For many SEO professionals, on-page optimization is back to basics. But sadly, there seem to be a lot of us who still make some very basic mistakes. In this post, I’ll try to add on to my previous writing on perfecting on-page optimization by sharing some visuals that can hopefully help to hammer key points of the practice home.
#1: The Value of Optimization and the Danger of Overdoing It
I generally abide by the 80/20 rule when it comes to keyword use. 80% of the value to be had comes from 20% of the effort. Nail the title, the headline and make sure the phrase is on the page (and the page is actually on the subject of the keyword) and you’ve done your job. The additional impact on rankings to be gained from perfectly calculating the number of repetitions or ensuring every paragraph fits into the “theme” of the keyword and document is likely to be a waste of time better spent on other priorities. That’s what this graph tries to illustrate:
Nothing in the on-page world is going to provide exceptional ranking influence, but getting perfect is often only marginally better than just nailing the title and headline. If you’re spending a ton of bandwidth on the last 80% of work (providing 20% of value), I might re-consider your to-do list.
#2: On-Page SEO is More than Keywords
When I first got into SEO in the early 2000’s, the search engines seemed to have a fairly naive algorithm for content analysis, which led to SEOs adopting equally naive tactics for on-page optimization. Years later, these tendencies, sadly, still persist.
Yes, it’s essential to effectively target your keywords in your page titles, headlines (or early in the body copy), URLs, etc. But content analysis has become far more sophisticated with engines “reading” pages almost the way humans do and pattern-matching good content, design, layout and usability. There may even be some elements of on-page analysis that look at the authenticity and passion of the written word (or something that approximates it).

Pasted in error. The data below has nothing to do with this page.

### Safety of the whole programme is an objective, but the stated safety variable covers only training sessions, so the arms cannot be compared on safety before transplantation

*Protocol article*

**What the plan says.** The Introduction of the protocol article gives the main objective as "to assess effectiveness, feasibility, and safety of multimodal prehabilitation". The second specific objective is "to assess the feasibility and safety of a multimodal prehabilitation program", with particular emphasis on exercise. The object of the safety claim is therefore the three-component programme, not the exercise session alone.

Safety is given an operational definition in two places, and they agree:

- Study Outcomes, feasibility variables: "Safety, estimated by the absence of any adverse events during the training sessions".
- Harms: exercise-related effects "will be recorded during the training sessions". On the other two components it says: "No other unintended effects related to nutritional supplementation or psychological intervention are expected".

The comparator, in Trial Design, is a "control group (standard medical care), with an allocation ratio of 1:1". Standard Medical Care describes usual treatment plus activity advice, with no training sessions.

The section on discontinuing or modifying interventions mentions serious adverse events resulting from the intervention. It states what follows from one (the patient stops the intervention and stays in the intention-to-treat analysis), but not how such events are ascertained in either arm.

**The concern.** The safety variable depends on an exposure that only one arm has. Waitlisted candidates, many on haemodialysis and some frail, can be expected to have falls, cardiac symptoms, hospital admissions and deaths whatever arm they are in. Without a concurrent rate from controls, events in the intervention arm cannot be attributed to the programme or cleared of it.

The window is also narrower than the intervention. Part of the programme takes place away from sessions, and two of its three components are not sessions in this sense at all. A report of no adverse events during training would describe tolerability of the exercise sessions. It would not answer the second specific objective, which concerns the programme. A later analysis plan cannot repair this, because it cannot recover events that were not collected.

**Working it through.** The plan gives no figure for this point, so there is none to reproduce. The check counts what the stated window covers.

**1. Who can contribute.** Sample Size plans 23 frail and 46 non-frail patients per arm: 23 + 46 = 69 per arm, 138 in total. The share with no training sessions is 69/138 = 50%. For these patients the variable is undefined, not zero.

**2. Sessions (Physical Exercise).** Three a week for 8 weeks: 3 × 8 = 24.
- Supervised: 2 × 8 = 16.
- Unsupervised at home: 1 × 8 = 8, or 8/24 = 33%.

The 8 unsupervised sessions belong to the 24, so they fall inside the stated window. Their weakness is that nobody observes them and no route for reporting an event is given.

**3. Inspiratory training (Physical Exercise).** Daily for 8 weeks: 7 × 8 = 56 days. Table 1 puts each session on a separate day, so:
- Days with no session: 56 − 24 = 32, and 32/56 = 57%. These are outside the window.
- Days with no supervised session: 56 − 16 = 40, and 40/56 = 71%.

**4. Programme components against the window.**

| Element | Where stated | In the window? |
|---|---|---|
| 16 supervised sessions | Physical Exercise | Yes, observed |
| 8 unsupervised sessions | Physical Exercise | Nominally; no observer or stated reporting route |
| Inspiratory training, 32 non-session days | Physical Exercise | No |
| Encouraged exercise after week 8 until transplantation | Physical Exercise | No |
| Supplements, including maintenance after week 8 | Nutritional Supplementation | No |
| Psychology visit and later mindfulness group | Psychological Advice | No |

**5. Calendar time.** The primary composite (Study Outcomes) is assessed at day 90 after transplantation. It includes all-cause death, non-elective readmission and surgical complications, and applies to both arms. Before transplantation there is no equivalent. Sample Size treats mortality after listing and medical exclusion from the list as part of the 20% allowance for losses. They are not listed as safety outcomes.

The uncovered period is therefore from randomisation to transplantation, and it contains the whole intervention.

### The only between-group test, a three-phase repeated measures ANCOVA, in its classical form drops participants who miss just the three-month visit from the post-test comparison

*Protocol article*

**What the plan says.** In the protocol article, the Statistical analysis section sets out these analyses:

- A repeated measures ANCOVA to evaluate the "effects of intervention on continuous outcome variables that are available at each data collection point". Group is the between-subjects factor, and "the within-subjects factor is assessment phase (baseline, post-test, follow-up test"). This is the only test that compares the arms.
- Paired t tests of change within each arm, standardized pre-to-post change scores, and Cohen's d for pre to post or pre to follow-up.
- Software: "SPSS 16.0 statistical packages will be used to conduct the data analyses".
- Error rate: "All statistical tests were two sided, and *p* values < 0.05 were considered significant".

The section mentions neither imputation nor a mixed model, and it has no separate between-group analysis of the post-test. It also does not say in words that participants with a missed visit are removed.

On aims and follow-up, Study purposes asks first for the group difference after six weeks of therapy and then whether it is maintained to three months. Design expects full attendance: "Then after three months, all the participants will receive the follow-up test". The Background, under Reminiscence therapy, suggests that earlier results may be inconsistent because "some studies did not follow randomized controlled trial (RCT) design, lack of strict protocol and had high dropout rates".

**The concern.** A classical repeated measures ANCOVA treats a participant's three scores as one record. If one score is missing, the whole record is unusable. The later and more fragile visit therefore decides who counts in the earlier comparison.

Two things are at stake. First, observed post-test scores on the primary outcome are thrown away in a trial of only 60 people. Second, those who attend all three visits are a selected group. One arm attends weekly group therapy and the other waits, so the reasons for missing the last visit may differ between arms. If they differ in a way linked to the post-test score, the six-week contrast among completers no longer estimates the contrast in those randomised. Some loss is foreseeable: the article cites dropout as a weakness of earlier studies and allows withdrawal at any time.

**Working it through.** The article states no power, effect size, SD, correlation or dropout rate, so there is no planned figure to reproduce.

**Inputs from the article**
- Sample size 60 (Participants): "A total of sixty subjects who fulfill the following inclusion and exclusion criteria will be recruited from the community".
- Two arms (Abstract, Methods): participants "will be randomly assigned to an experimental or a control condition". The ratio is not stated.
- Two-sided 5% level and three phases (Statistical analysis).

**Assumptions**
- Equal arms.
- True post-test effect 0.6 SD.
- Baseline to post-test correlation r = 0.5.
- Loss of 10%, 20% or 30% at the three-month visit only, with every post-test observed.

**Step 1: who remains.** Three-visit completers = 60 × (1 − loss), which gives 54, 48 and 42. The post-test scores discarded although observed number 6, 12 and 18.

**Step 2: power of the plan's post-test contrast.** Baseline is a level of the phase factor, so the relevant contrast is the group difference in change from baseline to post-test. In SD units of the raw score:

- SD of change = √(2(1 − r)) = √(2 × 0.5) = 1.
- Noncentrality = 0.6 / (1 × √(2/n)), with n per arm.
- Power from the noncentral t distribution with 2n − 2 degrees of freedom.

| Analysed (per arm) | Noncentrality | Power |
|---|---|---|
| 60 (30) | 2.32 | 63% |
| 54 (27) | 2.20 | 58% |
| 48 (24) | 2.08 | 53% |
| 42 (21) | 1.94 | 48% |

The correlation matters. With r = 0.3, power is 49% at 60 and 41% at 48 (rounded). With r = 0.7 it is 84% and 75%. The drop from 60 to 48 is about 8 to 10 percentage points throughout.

In the graphics below, I’ve tried to illustrate this:
I’m not suggesting one shouldn’t optimize for keywords or that using terms and phrases that stay relevant and on-topic won’t help. I’m merely noting that optimizing for the experience real, human users have and the value they derive from your work can produce outsized returns to simple, classic on-page optimization.
#3: How Search Engines Can Measure a Page’s Value
This one’s less of an illustration and more of a text-based diagram. I wanted to help explain all the signals Google can measure from their many sources of information, and how this can potentially affect SEO:
Google’s tremendous reach across the Internet, measuring nearly everything and every way people interact with web pages brings with it powerful data. That data is likely used to improve the quality of search results by helping the stuff that appears authentic, editorial and high quality to rise up while the junk falls to the bottom (at least when the data+algorithms work properly).
For on-page optimization, this means we can’t merely focus on keyword targeting. We need truly great content.
#4: Consolidation vs. Multi-Page Targeting
The question of whether to target two keyword terms/phrases on the same page or build individual pages for each seems to be a consistent struggle for SEOs. I field a question like this almost every week, and in 9/10 cases, the following flowchart would provide the right answer:
It’s not complex – and that’s the beauty. When targeting similar phrases or phrases that can work together and target the same intent for most users, a single page should suffice. When the phrases cannot logically work together in a title/headline or when the intents don’t have a high liklihood for overlap, it’s time to build different pages and target the keywords separately.
Feel free to use these in your presentations, websites and internal/client documents (though a source credit is much appreciated). And best of luck with your keyword targeting + on-page efforts!